Vancomycin-resistant enterococci exploit antibiotic-induced innate immune deficits Academic Article uri icon


MeSH Major

  • Enterococcus
  • Immunity, Innate
  • Vancomycin
  • Vancomycin Resistance


  • Infection with antibiotic-resistant bacteria, such as vancomycin-resistant Enterococcus (VRE), is a dangerous and costly complication of broad-spectrum antibiotic therapy. How antibiotic-mediated elimination of commensal bacteria promotes infection by antibiotic-resistant bacteria is a fertile area for speculation with few defined mechanisms. Here we demonstrate that antibiotic treatment of mice notably downregulates intestinal expression of RegIIIgamma (also known as Reg3g), a secreted C-type lectin that kills Gram-positive bacteria, including VRE. Downregulation of RegIIIgamma markedly decreases in vivo killing of VRE in the intestine of antibiotic-treated mice. Stimulation of intestinal Toll-like receptor 4 by oral administration of lipopolysaccharide re-induces RegIIIgamma, thereby boosting innate immune resistance of antibiotic-treated mice against VRE. Compromised mucosal innate immune defence, as induced by broad-spectrum antibiotic therapy, can be corrected by selectively stimulating mucosal epithelial Toll-like receptors, providing a potential therapeutic approach to reduce colonization and infection by antibiotic-resistant microbes.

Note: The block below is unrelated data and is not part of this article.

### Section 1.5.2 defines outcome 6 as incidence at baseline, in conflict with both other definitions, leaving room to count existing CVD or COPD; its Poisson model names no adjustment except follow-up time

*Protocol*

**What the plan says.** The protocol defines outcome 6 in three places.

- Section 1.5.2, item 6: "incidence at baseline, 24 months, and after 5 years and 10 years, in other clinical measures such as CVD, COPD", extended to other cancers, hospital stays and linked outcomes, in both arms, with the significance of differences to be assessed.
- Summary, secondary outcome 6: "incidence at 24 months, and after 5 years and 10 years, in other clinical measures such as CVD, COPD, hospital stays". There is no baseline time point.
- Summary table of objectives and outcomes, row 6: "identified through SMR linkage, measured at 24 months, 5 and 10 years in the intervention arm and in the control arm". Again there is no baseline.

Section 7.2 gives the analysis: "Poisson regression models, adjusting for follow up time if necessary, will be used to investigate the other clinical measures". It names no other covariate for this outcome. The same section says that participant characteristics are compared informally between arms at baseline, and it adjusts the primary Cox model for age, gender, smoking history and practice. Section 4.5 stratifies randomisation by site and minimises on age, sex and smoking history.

publication date

  • October 9, 2008



  • Academic Article



  • eng

PubMed Central ID

  • PMC2663337

Digital Object Identifier (DOI)

  • 10.1038/nature07250

PubMed ID

  • 18724361

Additional Document Info

start page

  • 804

end page

  • 7


  • 455


  • 7214